• Decrease in permeability of the adult cuticle (see p. 279 above).

  • Increase in activity in the adult.

  • Increase in uptake/surface area in the adult.

It is also of interest to compare this table with the results of behaviour experiments in which nymphs, normal adults and adults treated with wetting agents, were exposed to water at low oxygen tension (Part I). The oxygen tolerance for adults and nymphs is almost identical. Down to a tension of 3–4% both show an initial shock response to severe oxygen lack, but after about 1 hr. become acclimatized and regain some activity though still not normal, normal behaviour requiring about 5–8% saturation. At 2% saturation both fail to regain activity unless replaced in higher saturation and would eventually die. This result agrees well with the observed critical oxygen concentration of 3 % saturation for basal metabolism.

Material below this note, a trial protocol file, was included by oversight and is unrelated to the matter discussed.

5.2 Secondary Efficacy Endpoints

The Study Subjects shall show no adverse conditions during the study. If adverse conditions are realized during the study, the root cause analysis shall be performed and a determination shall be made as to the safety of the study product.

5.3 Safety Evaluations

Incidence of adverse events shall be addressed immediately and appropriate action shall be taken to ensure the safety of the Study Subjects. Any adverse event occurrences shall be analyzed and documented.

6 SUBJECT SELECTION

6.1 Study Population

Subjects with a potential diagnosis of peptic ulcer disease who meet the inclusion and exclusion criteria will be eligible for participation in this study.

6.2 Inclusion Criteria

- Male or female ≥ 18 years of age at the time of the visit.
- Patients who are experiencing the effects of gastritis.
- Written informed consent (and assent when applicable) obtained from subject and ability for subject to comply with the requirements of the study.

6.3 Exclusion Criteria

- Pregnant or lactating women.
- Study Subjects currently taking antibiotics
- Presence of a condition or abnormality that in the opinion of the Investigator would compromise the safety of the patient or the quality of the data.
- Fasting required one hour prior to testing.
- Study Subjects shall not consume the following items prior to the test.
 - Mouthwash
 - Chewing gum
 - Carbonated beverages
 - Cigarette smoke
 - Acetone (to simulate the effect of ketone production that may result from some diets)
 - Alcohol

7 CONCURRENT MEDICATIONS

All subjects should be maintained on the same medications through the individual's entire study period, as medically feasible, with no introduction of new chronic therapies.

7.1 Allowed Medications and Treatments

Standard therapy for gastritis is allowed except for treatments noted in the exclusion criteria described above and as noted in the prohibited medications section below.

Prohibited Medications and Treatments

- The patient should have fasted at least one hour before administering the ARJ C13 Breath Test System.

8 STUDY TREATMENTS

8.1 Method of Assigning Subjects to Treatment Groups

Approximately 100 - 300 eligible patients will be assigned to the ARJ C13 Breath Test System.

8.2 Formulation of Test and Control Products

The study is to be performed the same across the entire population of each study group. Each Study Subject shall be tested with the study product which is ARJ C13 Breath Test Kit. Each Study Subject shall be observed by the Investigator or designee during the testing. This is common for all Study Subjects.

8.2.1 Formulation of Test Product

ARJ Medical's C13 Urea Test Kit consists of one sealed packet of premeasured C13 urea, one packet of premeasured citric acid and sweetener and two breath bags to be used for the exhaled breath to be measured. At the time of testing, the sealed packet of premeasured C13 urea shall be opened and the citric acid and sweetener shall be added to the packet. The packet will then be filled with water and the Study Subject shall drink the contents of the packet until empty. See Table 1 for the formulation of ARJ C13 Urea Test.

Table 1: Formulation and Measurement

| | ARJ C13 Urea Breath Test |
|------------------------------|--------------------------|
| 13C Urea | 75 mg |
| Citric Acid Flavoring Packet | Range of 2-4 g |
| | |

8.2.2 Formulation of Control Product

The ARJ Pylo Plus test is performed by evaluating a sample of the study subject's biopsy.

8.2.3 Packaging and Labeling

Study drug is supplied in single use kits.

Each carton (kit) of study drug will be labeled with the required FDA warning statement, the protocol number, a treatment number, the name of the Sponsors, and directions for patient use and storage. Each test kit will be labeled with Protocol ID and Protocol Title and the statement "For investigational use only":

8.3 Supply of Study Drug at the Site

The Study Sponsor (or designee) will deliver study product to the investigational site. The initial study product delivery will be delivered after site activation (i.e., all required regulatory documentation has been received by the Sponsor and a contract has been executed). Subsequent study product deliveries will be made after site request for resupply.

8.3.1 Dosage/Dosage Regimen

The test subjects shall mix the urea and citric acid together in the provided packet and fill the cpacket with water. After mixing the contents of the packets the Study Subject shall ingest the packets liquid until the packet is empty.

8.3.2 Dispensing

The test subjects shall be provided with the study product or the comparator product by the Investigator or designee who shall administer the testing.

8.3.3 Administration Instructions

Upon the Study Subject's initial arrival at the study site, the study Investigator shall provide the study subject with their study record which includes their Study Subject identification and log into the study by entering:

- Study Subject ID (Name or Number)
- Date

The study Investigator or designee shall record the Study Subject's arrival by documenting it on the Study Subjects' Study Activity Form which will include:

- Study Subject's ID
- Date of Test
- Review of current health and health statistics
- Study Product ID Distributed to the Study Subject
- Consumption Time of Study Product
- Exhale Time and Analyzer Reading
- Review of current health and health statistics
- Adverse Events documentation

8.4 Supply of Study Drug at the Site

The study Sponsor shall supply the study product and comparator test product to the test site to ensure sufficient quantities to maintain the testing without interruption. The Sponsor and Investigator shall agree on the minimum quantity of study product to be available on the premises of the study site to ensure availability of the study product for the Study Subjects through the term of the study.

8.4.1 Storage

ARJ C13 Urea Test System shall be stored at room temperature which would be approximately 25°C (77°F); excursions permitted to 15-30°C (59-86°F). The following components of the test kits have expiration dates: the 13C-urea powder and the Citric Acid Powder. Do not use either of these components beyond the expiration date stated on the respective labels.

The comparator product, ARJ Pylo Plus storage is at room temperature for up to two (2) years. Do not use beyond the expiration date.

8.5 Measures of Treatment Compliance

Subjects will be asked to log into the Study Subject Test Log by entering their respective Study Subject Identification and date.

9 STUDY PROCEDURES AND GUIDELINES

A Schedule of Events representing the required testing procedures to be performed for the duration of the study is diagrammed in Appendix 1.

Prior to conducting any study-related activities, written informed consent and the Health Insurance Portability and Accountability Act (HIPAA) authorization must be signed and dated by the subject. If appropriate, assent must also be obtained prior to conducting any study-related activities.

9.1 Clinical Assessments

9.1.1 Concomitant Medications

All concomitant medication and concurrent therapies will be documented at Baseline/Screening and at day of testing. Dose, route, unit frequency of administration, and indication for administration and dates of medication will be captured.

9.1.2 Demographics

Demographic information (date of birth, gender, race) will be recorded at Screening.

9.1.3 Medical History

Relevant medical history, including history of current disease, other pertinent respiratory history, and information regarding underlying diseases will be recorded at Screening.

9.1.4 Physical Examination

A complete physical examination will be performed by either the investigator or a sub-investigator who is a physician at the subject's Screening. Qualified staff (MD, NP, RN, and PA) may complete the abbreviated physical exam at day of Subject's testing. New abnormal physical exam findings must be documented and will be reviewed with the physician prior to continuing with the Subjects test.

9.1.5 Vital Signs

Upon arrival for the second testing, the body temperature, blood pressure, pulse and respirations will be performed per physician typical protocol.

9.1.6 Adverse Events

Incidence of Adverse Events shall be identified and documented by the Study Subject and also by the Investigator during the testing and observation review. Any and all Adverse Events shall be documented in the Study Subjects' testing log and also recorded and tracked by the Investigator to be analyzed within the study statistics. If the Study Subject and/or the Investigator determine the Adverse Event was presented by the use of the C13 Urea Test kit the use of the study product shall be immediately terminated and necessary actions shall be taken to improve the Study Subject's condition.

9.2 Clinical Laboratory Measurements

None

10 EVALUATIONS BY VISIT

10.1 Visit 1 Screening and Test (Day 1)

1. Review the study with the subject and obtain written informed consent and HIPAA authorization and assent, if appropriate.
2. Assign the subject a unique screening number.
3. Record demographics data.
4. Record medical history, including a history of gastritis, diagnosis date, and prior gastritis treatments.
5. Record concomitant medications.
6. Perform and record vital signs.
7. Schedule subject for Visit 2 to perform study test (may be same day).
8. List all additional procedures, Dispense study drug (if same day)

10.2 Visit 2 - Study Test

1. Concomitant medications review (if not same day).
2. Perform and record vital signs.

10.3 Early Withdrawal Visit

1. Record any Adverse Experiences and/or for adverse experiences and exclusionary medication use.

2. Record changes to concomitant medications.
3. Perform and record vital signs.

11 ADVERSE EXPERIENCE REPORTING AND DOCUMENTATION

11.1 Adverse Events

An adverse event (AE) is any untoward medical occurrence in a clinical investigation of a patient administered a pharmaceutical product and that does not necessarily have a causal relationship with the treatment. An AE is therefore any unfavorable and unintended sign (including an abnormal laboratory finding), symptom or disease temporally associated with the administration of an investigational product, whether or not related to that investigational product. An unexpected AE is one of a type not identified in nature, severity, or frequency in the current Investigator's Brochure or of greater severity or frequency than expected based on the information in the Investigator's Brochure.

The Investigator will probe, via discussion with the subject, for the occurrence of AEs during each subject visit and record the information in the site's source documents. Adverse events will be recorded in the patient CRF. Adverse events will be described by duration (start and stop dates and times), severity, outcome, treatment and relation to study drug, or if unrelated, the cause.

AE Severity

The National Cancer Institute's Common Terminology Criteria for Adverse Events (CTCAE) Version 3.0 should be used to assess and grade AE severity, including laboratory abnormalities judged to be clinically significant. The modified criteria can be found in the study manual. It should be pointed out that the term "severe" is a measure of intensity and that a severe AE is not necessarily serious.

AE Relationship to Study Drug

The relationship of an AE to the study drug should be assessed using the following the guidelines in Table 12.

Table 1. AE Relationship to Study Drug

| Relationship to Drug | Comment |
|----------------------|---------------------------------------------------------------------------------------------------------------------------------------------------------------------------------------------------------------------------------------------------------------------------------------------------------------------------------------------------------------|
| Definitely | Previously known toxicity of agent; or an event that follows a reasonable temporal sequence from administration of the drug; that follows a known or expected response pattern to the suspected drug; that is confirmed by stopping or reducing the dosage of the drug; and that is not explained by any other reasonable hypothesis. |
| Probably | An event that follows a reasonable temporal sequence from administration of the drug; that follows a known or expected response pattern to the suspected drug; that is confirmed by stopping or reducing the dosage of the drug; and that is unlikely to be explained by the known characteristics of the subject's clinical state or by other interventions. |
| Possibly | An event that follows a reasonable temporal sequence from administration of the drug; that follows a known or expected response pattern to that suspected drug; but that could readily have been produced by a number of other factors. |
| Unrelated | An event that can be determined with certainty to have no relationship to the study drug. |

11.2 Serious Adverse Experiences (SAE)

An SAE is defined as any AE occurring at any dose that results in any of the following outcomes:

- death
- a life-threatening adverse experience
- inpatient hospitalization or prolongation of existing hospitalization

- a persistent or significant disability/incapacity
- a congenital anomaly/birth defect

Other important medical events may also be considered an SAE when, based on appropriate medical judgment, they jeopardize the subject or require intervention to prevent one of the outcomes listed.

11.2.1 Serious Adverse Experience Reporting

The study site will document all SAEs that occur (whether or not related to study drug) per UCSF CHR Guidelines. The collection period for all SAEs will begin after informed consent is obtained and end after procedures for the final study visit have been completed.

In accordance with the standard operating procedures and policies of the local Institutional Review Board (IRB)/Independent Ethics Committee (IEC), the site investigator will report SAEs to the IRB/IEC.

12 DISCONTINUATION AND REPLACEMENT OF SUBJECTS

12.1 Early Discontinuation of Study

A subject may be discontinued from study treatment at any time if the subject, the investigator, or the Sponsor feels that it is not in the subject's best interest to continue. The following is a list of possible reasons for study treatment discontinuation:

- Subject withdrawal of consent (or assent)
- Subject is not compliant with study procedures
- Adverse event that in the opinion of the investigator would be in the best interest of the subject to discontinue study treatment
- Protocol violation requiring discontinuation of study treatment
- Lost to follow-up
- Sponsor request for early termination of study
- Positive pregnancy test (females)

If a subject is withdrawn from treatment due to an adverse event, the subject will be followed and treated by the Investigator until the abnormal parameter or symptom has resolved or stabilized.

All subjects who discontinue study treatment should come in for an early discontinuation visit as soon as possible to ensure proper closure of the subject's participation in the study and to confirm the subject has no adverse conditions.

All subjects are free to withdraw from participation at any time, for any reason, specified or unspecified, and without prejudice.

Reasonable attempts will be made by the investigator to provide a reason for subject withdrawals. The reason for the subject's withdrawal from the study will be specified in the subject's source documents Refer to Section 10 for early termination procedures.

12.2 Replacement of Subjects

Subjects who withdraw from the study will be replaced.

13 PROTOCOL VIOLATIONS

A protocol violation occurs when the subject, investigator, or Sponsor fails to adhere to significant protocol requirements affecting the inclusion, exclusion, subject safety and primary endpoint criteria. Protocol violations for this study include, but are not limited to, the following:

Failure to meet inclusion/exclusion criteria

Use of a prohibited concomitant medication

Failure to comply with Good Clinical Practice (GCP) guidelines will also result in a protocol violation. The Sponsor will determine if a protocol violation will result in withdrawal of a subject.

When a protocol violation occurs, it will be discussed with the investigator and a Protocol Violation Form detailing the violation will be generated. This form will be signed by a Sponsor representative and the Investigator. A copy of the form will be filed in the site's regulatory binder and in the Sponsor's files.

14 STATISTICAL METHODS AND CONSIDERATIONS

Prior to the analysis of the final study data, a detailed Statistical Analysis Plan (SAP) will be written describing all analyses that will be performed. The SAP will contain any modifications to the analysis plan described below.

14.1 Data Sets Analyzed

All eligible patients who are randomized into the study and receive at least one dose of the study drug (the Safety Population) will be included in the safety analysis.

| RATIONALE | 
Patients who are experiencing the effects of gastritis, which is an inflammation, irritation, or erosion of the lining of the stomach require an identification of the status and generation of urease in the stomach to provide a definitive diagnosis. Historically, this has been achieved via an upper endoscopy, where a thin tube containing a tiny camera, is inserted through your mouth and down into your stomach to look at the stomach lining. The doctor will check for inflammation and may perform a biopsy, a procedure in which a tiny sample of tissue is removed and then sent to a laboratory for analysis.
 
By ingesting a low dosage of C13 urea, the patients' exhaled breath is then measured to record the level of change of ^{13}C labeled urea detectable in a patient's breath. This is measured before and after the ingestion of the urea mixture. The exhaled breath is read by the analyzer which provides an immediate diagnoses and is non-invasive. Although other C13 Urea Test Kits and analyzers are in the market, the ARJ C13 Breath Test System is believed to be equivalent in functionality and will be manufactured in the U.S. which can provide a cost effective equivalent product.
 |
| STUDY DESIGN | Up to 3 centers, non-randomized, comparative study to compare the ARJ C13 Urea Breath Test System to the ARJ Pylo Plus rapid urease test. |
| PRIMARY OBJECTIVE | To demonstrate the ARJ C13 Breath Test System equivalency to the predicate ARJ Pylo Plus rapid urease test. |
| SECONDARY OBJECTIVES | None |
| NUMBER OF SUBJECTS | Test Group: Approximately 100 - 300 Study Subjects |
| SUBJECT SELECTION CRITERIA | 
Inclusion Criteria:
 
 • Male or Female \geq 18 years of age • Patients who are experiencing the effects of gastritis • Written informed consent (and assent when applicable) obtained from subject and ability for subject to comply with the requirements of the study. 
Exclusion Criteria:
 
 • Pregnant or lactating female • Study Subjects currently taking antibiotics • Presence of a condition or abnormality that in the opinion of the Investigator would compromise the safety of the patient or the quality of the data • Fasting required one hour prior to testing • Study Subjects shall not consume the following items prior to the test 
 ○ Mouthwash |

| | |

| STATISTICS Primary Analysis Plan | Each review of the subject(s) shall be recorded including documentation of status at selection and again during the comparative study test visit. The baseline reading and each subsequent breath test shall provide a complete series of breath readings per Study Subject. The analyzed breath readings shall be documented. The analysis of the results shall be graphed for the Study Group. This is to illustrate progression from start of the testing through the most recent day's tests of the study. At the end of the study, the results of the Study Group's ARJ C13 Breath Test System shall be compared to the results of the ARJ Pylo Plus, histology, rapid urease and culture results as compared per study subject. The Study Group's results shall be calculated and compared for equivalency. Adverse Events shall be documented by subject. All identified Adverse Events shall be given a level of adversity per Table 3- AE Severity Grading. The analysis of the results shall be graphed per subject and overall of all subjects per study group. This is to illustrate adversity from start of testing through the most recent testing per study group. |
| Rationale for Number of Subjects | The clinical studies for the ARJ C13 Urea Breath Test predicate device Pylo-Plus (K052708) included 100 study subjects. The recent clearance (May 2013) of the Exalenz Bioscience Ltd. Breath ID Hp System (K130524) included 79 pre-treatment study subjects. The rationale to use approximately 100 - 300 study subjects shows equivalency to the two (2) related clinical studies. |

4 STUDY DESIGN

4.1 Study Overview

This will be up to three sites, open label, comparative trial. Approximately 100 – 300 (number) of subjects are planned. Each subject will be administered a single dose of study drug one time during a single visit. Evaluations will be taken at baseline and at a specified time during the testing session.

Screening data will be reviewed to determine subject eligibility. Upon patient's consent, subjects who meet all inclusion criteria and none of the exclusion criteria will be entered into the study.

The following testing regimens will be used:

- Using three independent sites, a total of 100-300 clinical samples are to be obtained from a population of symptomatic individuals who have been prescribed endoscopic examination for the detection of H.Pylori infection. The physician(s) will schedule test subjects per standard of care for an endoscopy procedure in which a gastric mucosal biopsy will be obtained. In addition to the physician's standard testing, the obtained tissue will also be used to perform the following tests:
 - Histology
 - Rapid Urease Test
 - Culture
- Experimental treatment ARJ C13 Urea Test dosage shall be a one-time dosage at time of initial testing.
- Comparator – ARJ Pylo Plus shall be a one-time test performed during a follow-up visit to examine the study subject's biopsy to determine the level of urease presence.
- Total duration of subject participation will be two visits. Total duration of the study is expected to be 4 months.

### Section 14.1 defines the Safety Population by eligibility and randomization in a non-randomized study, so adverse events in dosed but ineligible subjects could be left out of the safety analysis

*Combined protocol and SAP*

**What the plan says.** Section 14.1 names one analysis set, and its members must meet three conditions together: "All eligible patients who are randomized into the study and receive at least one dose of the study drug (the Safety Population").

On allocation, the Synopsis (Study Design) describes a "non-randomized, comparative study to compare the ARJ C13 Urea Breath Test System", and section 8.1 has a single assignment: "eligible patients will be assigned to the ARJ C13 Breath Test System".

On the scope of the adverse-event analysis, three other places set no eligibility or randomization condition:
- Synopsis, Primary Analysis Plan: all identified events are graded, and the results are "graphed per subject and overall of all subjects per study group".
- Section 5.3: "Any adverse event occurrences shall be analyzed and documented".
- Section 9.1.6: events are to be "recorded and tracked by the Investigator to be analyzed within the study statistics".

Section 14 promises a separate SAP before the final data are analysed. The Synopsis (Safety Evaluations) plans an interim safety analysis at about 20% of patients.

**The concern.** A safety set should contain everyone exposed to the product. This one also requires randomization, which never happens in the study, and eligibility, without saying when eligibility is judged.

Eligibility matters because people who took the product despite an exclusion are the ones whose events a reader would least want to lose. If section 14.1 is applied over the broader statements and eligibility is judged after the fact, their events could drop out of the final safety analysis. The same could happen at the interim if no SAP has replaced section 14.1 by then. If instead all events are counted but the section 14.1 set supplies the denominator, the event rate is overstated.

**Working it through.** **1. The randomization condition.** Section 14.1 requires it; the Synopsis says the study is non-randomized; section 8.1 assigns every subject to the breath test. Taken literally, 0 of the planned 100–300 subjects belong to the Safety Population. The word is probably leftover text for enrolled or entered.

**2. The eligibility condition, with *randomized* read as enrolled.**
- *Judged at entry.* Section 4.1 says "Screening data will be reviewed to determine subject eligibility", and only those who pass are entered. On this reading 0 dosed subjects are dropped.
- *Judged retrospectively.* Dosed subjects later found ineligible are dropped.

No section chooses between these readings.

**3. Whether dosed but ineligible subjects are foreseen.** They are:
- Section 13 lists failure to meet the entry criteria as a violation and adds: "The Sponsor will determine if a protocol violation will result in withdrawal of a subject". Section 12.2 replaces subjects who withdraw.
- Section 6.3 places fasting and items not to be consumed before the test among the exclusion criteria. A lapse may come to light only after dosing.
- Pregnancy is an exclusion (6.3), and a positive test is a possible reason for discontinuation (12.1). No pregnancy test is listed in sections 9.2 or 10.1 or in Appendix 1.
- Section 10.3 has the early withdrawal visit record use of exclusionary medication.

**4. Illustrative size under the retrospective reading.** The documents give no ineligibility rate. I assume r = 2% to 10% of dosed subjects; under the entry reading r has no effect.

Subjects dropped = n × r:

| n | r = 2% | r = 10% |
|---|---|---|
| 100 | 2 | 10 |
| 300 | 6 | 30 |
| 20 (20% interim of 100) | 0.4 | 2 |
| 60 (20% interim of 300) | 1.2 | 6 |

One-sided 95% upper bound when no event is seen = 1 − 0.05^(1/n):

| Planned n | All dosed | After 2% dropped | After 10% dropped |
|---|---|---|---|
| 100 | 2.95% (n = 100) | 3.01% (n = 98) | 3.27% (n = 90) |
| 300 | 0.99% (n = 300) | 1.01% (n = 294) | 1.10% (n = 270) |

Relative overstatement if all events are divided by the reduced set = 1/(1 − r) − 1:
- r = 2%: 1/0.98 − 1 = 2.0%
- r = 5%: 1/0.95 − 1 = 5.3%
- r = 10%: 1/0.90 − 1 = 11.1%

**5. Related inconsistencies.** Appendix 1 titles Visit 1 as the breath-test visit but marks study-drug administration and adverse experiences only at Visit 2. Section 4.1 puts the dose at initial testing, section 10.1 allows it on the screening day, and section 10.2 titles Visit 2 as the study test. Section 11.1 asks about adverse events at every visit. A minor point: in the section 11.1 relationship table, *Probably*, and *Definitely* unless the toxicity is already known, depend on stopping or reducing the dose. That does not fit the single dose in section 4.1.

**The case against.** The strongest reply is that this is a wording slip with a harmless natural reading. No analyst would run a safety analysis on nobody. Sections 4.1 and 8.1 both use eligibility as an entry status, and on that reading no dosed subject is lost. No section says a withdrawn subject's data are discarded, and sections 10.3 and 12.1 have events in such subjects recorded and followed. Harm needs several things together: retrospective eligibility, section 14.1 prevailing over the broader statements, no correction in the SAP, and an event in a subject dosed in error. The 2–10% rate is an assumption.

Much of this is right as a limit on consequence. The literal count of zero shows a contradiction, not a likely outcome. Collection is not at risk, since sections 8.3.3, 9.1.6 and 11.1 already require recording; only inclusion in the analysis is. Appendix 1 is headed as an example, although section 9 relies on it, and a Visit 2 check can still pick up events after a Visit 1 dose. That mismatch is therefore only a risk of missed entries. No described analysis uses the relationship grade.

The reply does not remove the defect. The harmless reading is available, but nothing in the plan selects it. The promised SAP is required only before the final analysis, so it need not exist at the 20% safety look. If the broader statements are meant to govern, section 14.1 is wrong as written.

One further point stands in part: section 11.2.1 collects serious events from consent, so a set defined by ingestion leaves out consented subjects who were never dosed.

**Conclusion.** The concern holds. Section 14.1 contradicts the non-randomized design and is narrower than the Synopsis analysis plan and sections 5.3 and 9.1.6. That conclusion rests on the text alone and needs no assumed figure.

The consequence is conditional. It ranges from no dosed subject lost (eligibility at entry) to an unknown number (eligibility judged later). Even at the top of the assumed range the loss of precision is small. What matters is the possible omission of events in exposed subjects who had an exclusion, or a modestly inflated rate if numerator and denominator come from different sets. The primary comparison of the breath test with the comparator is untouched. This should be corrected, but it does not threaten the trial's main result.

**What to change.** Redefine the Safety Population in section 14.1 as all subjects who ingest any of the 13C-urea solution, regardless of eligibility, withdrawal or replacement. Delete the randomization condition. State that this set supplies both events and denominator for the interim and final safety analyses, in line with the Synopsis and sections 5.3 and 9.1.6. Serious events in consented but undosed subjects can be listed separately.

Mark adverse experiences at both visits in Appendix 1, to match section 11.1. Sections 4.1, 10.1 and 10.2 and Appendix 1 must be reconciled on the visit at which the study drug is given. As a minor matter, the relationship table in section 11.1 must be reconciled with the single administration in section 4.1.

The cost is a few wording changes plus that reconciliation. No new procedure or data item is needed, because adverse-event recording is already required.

Adults in which the plastron is removed do not appear normal unless kept in air-saturated water, and even there tend to be lethargic. On the other hand, their response to low oxygen tension is not as severe as would be expected. At 8 % saturation they behave subnormally, while at tensions from 5–3 % they show progressive deterioration in behaviour but recover slowly in air-saturated water. Their behaviour is thus markedly different from the normal adult, but as the spiracles themselves are not fully closed and some degree of oxygen debt can undoubtedly be tolerated, these experiments do not emphasize the importance of the plastron as clearly as measurements on oxygen uptake. It is also important to note that any respiratory structure based on diffusion is reversible, and a highly efficient plastron will rapidly reduce the tissues to a low oxygen tension, if this exists in the surrounding medium. Hence the closure of the plastron may well desensitize the animal to conditions of oxygen want, so that its effect is not as pronounced as would be expected in a short interval of time (see calculation in Part III, p. 319).